Expert Q&A: The deeper effects of inflation

Neil Parker, FX Market Strategist at NatWest, shares his thoughts on markets and the economy in an inflationary environment.

The main driver of this turmoil is inflation, leading to a cost-of-living crisis and an increasing likelihood of recession, as consumer confidence crumbles and discretionary spending disappears. While the crisis in Ukraine has made a bad situation worse, Parker says that before it, the world’s major central banks had belatedly woken up to the fact that supply chain disruptions were a long-term issue. This means inflation is set to stay, requiring them to rip up forecasts. “They suddenly got more hawkish and aggressive with the amount of monetary tightening they were prepared to sanction,” he says.


Thus, markets now expect an extended period of high inflation and rising interest rates. For Parker – and some experts at the Bank of England (BoE) – a recession induced by inflation is inevitable. While in early May the BoE simultaneously raised the base rate to 1% and warned of recession, the continuation of poor economic data, he believes, will curtail central bankers’ desire to keep raising rates. But markets don’t agree with his assessment on recession and are pricing in more rate hikes.

Here, Parker answers some questions on what the future may have in store.

What are your thoughts on the economy and markets for 2022 and beyond? 

“Central banks will move closer to our expectations on interest rates, rather than adopt a dogmatic approach to monetary policy. The second half of this year and into 2023 could be very interesting from a market point of view, because you could see a lot of turmoil and a lot of flux around interest rate expectations and risk appetites.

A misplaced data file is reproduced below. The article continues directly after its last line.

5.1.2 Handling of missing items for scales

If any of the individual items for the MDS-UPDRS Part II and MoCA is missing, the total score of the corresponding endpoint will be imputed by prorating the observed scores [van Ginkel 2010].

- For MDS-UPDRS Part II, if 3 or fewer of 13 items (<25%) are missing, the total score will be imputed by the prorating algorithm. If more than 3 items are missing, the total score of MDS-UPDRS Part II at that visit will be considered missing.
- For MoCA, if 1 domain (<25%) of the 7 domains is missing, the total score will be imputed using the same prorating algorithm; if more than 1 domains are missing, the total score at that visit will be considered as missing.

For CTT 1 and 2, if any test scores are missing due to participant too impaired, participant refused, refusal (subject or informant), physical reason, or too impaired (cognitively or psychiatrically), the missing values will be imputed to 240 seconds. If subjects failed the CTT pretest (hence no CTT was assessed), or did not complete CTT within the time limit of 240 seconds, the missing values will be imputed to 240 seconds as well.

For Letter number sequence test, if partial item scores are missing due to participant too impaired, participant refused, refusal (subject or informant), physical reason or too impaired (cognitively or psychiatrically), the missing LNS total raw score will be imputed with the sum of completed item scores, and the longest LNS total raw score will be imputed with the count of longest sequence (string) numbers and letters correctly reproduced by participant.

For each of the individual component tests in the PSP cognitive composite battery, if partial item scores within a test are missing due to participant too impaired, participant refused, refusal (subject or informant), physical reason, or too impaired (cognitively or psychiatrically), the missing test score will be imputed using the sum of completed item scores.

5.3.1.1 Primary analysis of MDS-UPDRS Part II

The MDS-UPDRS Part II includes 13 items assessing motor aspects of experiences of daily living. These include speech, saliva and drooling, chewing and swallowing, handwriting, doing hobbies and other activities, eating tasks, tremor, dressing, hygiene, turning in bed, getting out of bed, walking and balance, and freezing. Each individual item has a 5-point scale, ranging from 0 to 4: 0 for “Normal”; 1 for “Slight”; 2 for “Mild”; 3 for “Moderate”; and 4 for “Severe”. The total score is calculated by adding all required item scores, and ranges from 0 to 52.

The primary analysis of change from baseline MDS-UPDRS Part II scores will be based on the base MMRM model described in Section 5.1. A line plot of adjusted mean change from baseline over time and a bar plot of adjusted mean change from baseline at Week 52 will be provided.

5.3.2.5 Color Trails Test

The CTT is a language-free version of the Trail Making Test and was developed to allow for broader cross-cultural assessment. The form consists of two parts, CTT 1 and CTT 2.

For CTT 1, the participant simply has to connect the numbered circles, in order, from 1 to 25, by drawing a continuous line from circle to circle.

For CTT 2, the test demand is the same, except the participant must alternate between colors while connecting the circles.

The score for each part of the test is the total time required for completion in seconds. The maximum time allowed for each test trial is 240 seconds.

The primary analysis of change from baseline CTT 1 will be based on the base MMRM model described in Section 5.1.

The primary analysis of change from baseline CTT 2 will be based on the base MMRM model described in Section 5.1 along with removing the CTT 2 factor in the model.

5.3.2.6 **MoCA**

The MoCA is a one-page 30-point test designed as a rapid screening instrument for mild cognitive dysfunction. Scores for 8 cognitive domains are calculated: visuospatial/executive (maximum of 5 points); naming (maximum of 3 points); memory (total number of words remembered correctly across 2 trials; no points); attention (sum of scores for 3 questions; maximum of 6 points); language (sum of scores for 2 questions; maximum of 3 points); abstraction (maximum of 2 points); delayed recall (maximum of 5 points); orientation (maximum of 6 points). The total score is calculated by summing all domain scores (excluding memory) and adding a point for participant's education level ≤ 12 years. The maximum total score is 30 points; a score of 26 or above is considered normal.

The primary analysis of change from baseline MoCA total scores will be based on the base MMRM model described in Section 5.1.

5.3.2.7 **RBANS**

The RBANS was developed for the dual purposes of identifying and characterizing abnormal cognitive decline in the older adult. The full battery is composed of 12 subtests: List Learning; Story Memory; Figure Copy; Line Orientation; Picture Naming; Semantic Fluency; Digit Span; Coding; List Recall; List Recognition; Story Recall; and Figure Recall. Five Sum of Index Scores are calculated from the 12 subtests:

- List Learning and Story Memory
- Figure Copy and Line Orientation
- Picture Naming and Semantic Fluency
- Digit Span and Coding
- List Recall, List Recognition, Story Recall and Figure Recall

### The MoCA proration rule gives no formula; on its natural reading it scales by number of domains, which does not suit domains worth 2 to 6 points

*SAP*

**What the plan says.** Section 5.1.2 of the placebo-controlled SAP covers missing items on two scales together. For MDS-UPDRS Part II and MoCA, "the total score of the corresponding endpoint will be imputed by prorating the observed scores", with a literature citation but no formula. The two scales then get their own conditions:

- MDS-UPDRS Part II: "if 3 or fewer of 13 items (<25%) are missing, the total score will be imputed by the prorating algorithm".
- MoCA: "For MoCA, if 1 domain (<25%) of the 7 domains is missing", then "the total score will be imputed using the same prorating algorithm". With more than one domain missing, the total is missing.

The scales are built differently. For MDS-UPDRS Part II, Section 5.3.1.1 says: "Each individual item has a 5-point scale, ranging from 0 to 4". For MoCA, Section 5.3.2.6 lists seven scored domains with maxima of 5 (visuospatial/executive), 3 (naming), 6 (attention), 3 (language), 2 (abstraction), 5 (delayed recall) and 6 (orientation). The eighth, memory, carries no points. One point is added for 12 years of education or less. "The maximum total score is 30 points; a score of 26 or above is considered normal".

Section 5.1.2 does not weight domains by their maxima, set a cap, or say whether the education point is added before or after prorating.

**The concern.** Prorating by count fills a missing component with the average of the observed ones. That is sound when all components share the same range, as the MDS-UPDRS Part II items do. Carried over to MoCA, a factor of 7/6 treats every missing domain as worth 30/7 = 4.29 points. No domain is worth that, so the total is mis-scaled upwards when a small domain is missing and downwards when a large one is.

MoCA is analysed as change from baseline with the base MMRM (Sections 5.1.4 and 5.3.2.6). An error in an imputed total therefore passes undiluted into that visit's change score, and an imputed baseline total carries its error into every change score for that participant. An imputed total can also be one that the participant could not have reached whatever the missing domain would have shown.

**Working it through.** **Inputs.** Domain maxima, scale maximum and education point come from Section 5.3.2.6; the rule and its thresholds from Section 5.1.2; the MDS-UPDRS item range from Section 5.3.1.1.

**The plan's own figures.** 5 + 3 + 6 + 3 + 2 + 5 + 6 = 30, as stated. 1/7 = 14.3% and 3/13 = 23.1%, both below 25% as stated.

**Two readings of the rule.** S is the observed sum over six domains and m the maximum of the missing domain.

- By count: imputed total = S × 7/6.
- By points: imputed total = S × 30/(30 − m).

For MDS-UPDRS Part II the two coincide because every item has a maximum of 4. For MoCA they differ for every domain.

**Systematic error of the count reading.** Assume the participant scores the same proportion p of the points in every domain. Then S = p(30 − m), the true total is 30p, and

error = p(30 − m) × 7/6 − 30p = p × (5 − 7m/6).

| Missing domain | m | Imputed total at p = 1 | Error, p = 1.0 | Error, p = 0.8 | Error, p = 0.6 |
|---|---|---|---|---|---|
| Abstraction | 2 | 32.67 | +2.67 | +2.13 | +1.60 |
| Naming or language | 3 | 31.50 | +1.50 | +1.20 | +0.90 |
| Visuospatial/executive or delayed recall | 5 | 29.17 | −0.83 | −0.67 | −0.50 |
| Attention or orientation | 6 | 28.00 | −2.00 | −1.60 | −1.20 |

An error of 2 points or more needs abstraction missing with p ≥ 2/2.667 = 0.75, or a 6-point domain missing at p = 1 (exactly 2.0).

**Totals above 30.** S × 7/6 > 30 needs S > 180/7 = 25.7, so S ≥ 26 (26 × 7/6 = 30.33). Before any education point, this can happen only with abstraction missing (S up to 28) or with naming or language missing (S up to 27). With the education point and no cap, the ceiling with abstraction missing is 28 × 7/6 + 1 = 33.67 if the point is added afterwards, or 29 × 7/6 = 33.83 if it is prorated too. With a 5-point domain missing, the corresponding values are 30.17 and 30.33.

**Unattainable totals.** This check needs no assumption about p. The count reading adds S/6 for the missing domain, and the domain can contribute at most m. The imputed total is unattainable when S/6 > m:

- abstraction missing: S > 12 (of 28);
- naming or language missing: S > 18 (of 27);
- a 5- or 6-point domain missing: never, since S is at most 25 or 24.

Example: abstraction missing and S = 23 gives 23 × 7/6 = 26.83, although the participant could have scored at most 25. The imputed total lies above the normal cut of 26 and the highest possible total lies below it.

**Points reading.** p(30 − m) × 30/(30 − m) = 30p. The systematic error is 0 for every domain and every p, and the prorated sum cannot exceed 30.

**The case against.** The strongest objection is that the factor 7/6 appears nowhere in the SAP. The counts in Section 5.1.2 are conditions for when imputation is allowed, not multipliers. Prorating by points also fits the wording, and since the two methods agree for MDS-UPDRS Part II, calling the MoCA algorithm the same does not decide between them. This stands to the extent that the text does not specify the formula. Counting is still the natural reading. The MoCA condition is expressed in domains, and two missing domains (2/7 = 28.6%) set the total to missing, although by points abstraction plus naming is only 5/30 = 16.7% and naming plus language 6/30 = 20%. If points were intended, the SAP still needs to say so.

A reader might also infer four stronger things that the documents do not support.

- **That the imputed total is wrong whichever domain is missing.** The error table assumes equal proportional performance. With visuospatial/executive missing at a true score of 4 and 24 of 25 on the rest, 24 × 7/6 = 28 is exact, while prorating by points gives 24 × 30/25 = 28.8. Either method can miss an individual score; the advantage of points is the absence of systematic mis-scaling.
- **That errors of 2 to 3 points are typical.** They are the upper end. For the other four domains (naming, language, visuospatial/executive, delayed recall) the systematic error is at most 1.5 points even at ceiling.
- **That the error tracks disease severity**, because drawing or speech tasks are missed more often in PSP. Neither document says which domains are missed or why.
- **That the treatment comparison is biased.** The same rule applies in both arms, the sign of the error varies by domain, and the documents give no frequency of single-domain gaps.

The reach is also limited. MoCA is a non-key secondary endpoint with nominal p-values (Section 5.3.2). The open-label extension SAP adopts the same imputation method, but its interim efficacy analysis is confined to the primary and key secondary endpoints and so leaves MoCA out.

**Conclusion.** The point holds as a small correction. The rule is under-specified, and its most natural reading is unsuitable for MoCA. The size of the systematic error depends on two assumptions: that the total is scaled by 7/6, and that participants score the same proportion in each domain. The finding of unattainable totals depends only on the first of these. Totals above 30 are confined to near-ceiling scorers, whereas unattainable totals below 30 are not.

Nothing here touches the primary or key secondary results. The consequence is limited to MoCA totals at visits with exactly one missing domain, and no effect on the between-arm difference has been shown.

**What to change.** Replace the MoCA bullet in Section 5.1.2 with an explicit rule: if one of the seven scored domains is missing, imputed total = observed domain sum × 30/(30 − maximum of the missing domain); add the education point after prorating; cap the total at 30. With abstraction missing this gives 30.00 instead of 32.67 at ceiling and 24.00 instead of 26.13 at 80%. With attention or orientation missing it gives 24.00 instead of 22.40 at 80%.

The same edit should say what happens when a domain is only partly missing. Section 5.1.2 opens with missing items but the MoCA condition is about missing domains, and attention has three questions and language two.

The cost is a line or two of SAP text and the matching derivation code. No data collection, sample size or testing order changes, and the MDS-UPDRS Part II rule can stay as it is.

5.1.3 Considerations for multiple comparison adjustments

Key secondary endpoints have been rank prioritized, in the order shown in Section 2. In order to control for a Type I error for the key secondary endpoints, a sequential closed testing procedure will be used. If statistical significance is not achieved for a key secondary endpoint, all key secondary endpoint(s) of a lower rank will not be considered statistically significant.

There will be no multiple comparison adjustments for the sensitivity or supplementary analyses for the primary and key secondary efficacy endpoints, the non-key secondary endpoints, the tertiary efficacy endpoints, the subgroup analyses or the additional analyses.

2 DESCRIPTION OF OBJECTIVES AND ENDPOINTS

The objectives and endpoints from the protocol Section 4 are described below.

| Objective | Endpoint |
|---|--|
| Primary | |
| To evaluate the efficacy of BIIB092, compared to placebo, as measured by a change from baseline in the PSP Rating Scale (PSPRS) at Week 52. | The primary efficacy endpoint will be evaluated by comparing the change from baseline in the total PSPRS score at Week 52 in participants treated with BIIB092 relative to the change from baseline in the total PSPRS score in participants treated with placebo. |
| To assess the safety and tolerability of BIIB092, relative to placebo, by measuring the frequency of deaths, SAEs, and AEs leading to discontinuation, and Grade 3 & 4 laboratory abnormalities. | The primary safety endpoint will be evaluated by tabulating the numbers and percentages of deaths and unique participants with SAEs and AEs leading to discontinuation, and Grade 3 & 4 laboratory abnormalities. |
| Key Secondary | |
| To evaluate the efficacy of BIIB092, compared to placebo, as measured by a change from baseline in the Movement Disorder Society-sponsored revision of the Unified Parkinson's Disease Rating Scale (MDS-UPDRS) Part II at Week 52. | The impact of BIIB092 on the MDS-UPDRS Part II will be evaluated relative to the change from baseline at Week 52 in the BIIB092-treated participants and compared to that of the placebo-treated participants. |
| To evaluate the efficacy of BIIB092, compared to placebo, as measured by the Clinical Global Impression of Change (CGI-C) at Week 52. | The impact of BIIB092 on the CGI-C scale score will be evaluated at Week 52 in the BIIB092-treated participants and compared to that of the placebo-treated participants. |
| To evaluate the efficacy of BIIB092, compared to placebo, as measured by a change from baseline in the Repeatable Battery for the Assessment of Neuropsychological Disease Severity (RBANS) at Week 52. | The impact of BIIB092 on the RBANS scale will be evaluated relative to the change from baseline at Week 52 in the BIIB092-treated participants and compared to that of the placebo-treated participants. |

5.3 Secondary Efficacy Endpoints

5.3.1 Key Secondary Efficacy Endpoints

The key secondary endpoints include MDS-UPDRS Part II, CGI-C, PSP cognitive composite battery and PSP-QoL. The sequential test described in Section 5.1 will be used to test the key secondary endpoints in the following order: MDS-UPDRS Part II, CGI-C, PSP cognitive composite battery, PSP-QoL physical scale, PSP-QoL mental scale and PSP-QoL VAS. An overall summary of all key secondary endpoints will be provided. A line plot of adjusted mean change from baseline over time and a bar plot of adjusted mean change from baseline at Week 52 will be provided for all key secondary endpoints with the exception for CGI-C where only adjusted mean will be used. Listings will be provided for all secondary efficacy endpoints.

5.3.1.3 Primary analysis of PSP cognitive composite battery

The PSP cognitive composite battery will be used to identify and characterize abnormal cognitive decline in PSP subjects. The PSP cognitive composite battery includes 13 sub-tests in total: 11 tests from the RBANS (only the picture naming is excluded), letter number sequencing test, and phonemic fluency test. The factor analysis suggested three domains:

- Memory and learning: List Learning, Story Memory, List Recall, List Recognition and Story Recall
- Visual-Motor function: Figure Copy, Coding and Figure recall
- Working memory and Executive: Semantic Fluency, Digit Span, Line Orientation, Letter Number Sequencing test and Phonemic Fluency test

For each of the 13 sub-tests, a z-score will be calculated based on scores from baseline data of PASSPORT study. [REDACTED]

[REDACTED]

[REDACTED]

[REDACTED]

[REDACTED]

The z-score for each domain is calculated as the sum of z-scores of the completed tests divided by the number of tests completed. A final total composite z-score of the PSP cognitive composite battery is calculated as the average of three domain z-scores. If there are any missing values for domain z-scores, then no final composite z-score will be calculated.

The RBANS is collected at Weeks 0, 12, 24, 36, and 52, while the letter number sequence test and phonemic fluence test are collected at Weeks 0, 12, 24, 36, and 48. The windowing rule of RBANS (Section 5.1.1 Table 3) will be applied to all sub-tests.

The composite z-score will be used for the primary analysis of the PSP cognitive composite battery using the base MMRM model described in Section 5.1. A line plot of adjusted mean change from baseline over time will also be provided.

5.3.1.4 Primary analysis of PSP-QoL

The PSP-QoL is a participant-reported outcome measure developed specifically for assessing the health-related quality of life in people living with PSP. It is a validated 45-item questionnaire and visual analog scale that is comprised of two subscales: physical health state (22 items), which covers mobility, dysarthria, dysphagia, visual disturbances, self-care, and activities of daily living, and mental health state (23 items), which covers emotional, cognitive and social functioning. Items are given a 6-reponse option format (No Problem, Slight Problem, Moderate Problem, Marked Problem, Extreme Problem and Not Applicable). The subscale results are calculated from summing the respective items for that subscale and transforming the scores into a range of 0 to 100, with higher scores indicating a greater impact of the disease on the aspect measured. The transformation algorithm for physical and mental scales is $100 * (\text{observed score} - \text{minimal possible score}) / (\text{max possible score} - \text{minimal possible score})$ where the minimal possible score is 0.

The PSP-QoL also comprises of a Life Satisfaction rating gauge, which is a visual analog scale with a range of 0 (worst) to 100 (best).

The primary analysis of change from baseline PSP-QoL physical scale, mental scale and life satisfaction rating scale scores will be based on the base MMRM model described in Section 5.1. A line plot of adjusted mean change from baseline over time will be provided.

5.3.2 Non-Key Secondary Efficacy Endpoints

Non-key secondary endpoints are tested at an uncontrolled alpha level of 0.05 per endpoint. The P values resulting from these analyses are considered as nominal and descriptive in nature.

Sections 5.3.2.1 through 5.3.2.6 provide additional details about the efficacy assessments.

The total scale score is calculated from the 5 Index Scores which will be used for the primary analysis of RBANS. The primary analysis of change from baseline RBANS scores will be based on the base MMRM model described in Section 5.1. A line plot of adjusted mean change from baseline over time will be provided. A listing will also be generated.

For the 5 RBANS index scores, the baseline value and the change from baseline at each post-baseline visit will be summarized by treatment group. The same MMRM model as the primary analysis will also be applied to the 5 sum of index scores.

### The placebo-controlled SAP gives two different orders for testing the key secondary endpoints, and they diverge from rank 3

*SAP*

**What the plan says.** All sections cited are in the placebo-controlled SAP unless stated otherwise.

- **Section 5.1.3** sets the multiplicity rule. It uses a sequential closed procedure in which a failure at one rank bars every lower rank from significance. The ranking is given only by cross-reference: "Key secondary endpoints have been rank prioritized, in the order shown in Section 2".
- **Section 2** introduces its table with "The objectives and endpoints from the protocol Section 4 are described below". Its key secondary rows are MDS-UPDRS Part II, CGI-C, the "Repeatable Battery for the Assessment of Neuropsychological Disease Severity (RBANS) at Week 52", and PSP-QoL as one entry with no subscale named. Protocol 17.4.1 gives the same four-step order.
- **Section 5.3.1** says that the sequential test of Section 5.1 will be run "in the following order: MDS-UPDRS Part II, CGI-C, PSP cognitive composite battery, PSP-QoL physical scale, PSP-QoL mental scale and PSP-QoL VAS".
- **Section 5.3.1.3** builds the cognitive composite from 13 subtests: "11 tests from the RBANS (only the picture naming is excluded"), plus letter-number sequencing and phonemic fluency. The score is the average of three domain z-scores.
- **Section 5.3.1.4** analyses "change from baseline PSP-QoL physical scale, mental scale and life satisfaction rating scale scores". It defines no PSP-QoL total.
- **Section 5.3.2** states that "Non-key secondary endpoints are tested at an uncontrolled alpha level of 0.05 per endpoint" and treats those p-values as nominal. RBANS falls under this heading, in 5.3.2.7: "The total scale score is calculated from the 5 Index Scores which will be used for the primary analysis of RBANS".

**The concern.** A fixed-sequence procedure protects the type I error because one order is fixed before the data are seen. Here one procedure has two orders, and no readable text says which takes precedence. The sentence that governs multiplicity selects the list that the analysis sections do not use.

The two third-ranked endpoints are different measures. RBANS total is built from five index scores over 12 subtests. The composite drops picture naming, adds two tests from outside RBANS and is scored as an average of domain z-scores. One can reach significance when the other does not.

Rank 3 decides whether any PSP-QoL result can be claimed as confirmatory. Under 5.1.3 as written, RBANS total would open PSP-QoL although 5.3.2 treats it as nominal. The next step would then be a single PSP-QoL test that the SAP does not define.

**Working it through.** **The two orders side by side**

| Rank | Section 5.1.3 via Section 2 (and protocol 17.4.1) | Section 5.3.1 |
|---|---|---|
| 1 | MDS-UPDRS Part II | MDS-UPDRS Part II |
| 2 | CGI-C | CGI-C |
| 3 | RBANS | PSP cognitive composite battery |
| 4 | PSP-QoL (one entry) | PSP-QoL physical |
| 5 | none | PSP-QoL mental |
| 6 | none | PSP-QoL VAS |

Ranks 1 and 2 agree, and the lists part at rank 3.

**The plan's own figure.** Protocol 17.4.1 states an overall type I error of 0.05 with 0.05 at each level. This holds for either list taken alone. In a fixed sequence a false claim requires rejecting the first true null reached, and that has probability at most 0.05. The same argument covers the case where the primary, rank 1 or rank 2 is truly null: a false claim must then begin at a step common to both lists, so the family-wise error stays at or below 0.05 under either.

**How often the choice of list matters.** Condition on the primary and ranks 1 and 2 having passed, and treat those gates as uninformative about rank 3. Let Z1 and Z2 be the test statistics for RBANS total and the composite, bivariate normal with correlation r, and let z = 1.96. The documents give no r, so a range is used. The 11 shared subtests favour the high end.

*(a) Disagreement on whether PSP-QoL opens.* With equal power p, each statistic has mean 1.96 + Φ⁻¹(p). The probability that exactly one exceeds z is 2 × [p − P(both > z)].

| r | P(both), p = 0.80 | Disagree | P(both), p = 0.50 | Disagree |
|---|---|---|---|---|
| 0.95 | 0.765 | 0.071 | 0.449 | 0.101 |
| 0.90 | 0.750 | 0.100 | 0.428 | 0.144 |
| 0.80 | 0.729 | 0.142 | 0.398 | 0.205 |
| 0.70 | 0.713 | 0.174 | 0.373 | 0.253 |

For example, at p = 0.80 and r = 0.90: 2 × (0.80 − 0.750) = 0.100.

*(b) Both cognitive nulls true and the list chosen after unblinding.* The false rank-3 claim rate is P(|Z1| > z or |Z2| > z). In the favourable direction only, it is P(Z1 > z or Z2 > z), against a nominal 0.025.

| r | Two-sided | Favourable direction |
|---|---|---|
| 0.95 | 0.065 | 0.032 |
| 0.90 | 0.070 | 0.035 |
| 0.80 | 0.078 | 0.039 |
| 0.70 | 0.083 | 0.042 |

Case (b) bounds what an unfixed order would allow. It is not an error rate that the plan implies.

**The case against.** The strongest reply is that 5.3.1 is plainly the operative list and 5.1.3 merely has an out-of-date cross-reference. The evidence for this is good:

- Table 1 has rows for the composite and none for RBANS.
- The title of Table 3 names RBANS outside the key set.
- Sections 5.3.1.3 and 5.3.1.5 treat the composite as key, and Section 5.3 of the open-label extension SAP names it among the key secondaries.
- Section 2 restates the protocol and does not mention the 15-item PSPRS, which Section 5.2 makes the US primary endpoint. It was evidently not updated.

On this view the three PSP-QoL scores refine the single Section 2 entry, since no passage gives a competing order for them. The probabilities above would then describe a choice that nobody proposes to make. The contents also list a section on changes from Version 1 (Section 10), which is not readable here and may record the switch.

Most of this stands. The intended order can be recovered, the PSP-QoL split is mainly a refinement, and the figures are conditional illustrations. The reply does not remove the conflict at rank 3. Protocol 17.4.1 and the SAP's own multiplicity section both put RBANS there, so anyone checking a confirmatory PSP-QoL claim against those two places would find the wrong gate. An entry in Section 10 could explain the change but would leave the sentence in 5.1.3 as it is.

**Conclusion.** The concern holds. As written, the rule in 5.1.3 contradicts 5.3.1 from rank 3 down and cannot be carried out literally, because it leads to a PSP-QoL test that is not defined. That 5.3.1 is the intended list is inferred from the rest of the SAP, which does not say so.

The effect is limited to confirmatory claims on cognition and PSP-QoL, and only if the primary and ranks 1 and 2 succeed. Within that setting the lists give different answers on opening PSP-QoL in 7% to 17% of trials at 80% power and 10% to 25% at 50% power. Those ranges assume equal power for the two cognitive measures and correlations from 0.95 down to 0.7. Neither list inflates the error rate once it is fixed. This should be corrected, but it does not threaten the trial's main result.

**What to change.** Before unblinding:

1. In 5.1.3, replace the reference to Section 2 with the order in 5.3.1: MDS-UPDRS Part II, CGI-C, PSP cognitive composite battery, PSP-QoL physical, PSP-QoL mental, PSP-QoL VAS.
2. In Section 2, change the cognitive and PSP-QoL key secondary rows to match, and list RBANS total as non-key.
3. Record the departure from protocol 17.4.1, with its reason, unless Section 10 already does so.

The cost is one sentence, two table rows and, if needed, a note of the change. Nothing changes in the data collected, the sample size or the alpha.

“Psychology plays a part and, as individuals, we are now conditioned to very low rates. Anything that moves the dial materially away from that low base is a cause for concern. The pandemic prompted the average householder to become more leveraged than previously. This is particularly noteworthy with the middle-income bracket that traditionally had a lot of discretionary spending power. They’re being squeezed from all sides, with higher taxes, higher energy bills, higher costs to fill up their cars and higher food prices. It is staples where the inflation effect is feeding through. Any interest rate increase will magnify the impact.

Towards the end of 2022, we’ll see yields fall consistently to levels more in keeping with macro risks.

Neil Parker, FX Market Strategist, NatWest

“I fear markets have had a memory wipe, not just about the pandemic, but the financial crisis. Markets aren’t learning the lesson that risk is greater than they price for. Why aren’t we recognising how deep the impact will be on real disposable incomes? It is like we assume there is this stockpile of cash we can just deploy. The risk is far worse than the financial crisis. That was brought about by excess from consumers and businesses, this one has come from central banks not weaning us off cheap credit and now suggesting we need to go cold turkey. That will not be pretty.”